Could someone please refer to good, non-matematician-accessible discussion of decimation-in-time vs decimation-in-freq FFT's? Second, more confused, question. The implementations I find online are d.in-time, but I'd like a d.in-freq implementation if available (i think). The idea is to build a tree of partial FFT's: While making a 512-pt fft I want to save the intermediate 16 32-point fft's, the 8 64-pt, the 4 128-pt and the two 256-point fft's from which it is made. Third, um, "observation" (misconception?) This makes it impossible to use windows on either the partial or the final fft's, unless I do each level over from scratch, which in turn would sort of erode the first "F" in "FFT" - maybe that's not a big deal for my application though. Anyway I don't care about orthogonality, but have the idea I could have both precision in time and precision in frequency (for visualisation purposes) by so to speak oversampling the spectrum. Downsampling and FFT is an obvious alternative, but I've read that common downsampling techniques have flaws in the boundary regions. Better implementation ideas are of course welcome though. Grateful for any corrections, (online) discussion/article pointers, or heartless ridicule. jp

# FFT: decimation in freq vs dec in time?

Started by ●March 25, 2005

Reply by ●March 25, 20052005-03-25

Jocke P wrote:> Could someone please refer to good, non-matematician-accessiblediscussion> of decimation-in-time vs decimation-in-freq FFT's?The difference is pretty trivial, in principle. The most common FFT algorithm, Cooley-Tukey, breaks up a transform of a composite size N = N1 * N2 into: 1) N1 transforms of size N2 (of interleaved data) 2) an N1xN2 transpose and some phase-factor multiplications 3) N2 transforms of size N1 (again, interleaved). This is repeated recursively (e.g. if N2 is large, it is broken into smaller transforms, etcetera). It is called decimation in time if N1 is some small, typically bounded (or even constant) number (called the "radix"), and decimation in frequency if N2 is the radix. That's all there is to it. See e.g. http://en.wikipedia.org/wiki/Cooley-Tukey_FFT_algorithm> Second, more confused, question. > The implementations I find online are d.in-time, but I'd like a > d.in-freq implementation if available (i think). > The idea is to build a tree of partial FFT's: While making a 512-ptfft> I want to save the intermediate 16 32-point fft's, the 8 64-pt, the 4128-pt> and the two 256-point fft's from which it is made.You can save partial FFTs from either decimation in time or frequency. Whether these FFTs are useful or not is another question. For example, if you do a size-1024 FFT by radix-2 decimation in time, you first do size-512 FFTs of the even and odd elements, and then combine them with phase factors and 512 size-2 transforms. Whether those size-512 sub-transforms are useful depends on your application, I guess (they have the same frequency resolution as the size-1024 transform but a smaller Nyquist frequency). If you do the same size-1024 FFT by radix-2 decimation in frequency, you first combine the first and second halves of the data with a bunch of size-2 transforms, followed by phase factors, followed by a couple size-512 FFTs. Since the size-512 FFTs come after the size-2 transforms and phase factors, they may be less useful compared to transforms of the raw data. Again, depends on your problem, I guess.> Anyway I don't care about orthogonality, but have the idea I couldhave> both precision in time and precision in frequency (for visualisationpurposes) No, you're not going to get time precision this way, because the first sub-transforms of an FFT are always interleaved, and are never of contiguous chunks of the input data. Cordially, Steven G. Johnson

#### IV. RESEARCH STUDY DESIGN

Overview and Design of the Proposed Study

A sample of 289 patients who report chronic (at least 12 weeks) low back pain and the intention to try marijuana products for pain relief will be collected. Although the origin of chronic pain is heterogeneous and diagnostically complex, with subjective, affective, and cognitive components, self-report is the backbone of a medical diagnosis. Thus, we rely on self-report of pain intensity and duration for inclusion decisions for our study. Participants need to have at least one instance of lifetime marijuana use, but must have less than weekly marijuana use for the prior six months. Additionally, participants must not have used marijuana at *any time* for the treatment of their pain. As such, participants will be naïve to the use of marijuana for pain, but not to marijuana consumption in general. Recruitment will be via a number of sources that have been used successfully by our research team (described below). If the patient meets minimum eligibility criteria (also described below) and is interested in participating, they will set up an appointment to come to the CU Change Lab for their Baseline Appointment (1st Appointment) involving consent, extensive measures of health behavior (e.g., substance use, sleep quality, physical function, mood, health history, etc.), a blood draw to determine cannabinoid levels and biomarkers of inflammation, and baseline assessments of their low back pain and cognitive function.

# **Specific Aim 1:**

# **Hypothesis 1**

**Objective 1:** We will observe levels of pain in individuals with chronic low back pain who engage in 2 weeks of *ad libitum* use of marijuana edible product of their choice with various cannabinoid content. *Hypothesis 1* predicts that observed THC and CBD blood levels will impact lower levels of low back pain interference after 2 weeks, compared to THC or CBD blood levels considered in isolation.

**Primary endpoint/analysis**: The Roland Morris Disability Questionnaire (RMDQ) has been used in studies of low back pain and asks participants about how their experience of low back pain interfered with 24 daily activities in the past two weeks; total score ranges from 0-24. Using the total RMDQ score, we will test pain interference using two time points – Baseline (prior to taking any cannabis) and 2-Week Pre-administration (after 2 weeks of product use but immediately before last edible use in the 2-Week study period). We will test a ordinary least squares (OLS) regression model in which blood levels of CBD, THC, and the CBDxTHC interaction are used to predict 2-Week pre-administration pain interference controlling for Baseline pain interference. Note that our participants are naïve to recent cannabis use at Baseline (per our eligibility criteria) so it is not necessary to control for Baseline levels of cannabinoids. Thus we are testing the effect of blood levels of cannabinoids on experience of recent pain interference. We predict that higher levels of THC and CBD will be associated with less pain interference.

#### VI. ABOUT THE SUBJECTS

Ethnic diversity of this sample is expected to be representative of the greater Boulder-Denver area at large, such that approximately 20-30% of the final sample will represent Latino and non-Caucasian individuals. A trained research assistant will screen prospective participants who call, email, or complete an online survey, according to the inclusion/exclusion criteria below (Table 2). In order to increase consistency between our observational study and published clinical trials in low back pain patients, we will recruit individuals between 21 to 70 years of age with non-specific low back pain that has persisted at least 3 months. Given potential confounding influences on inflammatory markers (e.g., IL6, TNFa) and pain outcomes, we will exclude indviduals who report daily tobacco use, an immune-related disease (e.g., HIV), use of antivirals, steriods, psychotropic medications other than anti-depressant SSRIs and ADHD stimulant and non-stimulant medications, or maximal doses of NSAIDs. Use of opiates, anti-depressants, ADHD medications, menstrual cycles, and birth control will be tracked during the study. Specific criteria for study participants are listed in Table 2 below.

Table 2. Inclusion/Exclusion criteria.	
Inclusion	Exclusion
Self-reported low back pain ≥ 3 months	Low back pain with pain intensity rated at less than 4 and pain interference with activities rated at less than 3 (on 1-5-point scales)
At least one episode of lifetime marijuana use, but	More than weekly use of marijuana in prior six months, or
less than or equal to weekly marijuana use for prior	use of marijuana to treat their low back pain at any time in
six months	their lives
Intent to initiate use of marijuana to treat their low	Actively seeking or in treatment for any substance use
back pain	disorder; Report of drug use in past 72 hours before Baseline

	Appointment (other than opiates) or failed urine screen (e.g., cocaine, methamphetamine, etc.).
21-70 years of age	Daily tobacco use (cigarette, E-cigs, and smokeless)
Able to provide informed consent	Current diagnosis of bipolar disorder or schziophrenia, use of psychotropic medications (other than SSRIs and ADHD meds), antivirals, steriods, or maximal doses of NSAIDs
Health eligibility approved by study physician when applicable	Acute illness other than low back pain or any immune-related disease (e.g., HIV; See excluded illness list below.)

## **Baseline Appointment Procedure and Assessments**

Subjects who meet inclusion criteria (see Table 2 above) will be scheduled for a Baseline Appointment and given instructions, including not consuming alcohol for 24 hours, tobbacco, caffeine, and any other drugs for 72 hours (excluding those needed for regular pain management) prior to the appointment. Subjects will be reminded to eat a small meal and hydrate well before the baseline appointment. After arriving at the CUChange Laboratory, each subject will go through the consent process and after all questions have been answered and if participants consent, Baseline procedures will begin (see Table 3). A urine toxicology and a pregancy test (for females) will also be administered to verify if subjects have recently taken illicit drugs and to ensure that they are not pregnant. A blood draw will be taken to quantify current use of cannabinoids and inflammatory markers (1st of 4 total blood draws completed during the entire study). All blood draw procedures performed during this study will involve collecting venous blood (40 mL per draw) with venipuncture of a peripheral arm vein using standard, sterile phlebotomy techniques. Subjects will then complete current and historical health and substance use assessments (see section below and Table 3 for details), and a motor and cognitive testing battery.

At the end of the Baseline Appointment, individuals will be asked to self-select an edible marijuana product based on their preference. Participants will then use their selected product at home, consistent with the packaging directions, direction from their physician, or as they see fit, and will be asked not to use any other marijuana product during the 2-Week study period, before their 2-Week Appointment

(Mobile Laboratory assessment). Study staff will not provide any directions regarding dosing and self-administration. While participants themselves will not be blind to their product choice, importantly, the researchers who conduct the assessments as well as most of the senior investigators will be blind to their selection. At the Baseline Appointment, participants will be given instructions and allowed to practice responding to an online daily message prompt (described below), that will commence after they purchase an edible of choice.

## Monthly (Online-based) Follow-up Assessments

Reply by ●March 26, 20052005-03-26

Jocke P wrote:> Could someone please refer to good, non-matematician-accessible discussion > of decimation-in-time vs decimation-in-freq FFT's?http://cnx.rice.edu/content/m12016/latest/ http://cnx.rice.edu/content/m12018/latest/> Second, more confused, question. > The implementations I find online are d.in-time, but I'd like a > d.in-freq implementation if available (i think). > The idea is to build a tree of partial FFT's: While making a 512-pt fft > I want to save the intermediate 16 32-point fft's, the 8 64-pt, the 4 > 128-pt > and the two 256-point fft's from which it is made. > > Third, um, "observation" (misconception?) > This makes it impossible to use windows on either the partial or the > final fft's, unless I do each level over from scratch, which in turn > would sort of erode the first "F" in "FFT" - maybe that's not a big deal > for my application though. > > Anyway I don't care about orthogonality, but have the idea I could have > both precision in time and precision in frequency (for visualisation > purposes) > by so to speak oversampling the spectrum. > Downsampling and FFT is an obvious alternative, but I've read that common > downsampling techniques have flaws in the boundary regions. > Better implementation ideas are of course welcome though. > > Grateful for any corrections, (online) discussion/article pointers, or > heartless ridicule.They don't serve a free lunch. (That's as close to ridicule as my good nature allows.) You get exactly the same resolution whichever way you decimate. What's more, windowing is only useful when applied to the entire data set; otherwise, the butterflies' inherent scrambling messes up the window shape. Jerry -- Engineering is the art of making what you want from things you can get. �����������������������������������������������������������������������